Within the prism of these two characters (and the police force) we get to see New Orleans trying to pick itself up and bring things back to normal. Whether it’s people abandoning their homes, past acquaintances coming back into the fold, or a police force trying to overcome its tarnished image, all are in play in “K-Ville.”
Perhaps the reason I’m so fond of “K-Ville” is because of my own experience with New Orleans. In March of 2006 I was fortunate enough to take part in the first restoration effort following Hurricane Katrina. It was a bunch of college students from all over the South who were in New Orleans over our spring break to lend a helping hand. During my week there we saw plenty of abandoned homes, demolished structures and debris still scattered about as if the hurricane had only occurred days and not months before.
In the midst of all this, I’ll never forget the resolve of the people I met. There was a man by the name of Lionel who I had spoke with who witnessed his entire house literally crumble due to a wave of water. Six months later all that was left was a rotting structure filled with debris and sewage. Lionel had moved his family to Houston in the interim and was determined to rebuild. I’m not sure whats become of him in the seven years since, but I know the people in the Lower 9th Ward, which took the hardest hit, weren’t going to give up on the only place they knew without a fight. “K-Ville” I felt captured this resolve and rebuild spirit through Boulet, who we see unwilling to leave his neighborhood for greener pastures like Atlanta.
“K-Ville,” like any series, isn’t perfect and I felt the last couple of episodes weren’t as strong as the first few, but I still enjoyed it nonetheless. It’s unfortunate that it was only on for one season as I thought there was real potential with the show to grow and evolve just as New Orleans was evolving post Katrina. Anthony Anderson tweeted me some weeks ago and said the writers strike at the time hurt the show. That’s unfortunate because “K-Ville” had an authenticity about it that made you believe that you weren’t just watching a cop show, but looking into the lives of characters who were trying to adjust to a changing city.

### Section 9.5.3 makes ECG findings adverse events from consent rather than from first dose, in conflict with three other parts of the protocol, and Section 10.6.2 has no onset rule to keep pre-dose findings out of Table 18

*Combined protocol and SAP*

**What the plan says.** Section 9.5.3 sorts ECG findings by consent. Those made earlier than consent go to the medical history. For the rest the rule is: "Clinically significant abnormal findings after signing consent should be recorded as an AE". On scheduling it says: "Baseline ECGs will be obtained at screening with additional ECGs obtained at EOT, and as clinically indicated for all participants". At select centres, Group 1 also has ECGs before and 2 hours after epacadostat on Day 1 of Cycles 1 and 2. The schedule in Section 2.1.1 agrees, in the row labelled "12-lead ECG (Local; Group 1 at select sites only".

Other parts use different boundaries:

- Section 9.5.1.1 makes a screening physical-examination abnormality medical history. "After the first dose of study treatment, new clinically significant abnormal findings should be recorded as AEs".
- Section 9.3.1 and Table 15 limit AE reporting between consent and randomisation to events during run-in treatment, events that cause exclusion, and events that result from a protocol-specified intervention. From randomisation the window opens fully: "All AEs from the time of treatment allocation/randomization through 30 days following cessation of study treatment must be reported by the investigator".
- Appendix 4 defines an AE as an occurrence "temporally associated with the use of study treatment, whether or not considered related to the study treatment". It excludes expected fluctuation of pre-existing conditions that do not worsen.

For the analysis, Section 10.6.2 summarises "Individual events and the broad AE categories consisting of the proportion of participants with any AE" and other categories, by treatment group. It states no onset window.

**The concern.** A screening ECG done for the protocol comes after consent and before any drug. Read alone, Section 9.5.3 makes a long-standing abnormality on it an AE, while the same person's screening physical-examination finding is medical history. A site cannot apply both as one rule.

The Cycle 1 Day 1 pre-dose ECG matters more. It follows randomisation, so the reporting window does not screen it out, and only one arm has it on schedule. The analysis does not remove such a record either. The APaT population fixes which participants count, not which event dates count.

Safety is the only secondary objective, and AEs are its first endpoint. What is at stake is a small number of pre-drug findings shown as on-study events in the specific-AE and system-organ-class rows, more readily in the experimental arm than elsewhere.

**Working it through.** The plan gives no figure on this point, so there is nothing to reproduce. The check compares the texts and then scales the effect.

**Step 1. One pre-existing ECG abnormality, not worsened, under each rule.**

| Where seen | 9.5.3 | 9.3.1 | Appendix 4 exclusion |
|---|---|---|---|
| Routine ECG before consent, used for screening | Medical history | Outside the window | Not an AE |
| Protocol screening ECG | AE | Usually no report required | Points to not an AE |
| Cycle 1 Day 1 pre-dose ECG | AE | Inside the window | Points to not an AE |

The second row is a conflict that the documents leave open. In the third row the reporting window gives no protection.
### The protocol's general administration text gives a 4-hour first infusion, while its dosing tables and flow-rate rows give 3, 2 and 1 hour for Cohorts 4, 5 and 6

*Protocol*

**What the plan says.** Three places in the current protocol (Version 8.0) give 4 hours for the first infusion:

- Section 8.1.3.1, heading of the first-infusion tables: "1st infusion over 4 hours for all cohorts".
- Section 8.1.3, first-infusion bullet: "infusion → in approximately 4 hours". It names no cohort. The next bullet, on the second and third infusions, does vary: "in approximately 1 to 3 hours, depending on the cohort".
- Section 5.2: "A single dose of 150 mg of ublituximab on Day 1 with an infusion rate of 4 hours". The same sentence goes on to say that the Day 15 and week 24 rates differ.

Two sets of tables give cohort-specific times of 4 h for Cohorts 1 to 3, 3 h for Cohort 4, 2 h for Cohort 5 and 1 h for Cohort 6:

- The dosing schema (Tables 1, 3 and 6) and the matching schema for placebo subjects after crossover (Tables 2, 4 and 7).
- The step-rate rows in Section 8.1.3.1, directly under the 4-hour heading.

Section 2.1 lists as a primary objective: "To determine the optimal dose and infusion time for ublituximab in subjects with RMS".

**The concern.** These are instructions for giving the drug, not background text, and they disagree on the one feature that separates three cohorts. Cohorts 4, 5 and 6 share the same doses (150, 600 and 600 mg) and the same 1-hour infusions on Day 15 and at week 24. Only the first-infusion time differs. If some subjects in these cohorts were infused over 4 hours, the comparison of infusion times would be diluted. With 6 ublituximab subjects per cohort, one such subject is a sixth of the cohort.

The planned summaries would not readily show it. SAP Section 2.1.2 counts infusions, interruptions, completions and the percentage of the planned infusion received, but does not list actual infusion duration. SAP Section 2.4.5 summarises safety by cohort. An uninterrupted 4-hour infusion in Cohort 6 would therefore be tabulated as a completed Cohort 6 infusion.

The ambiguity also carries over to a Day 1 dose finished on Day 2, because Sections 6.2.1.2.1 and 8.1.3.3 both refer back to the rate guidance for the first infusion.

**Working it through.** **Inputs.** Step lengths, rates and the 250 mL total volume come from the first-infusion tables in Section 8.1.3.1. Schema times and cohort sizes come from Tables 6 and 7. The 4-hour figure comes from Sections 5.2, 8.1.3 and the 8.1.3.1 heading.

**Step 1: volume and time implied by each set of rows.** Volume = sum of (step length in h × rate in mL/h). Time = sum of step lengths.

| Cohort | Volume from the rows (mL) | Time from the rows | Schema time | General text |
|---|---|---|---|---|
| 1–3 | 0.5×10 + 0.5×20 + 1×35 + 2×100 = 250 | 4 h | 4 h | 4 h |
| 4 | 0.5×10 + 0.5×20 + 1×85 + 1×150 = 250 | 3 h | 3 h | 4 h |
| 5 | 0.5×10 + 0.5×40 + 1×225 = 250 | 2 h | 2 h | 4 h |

Arsenio Hall made his triumphant return back to late night television this month and the initial results have been promising.
I remember a few years ago watching a news program with a college buddy of mine who was from Ethiopia. After a few moments, he remarked: “Warin, not to be offensive, but all of the news anchors I ever see on these programs are all white. Why is that?” Interesting question, indeed.
Now a few years later, it seems networks such as MSNBC are beginning to turn the tide. MSNBC just recently indicated that it has seen a 60% growth in its black audience viewership within the last year, making it the number one channel in that demographic. Rival CNN saw over a 20% increase in its black viewers. Why is this significant you may ask?
MSNBC anchor Tamron Hall
Simply put, MSNBC has arguably the most diverse set of anchors of any cable news network today. There’s the Rev. Al Sharpton, Tamron Hall, Toure’, and Melissa Harris-Perry. Not to mention frequent guests like Goldie Taylor and notable scholar, Micheal Eric Dyson. Not only do these hosts bring diversity, they also being a different perspective to the national discussion. And considering the United States is becoming more diverse with each passing year, MSNBC is quickly reaping the benefits of a more reflective newscast.
MSNBC president, Phil Griffin, talks more about the gains here.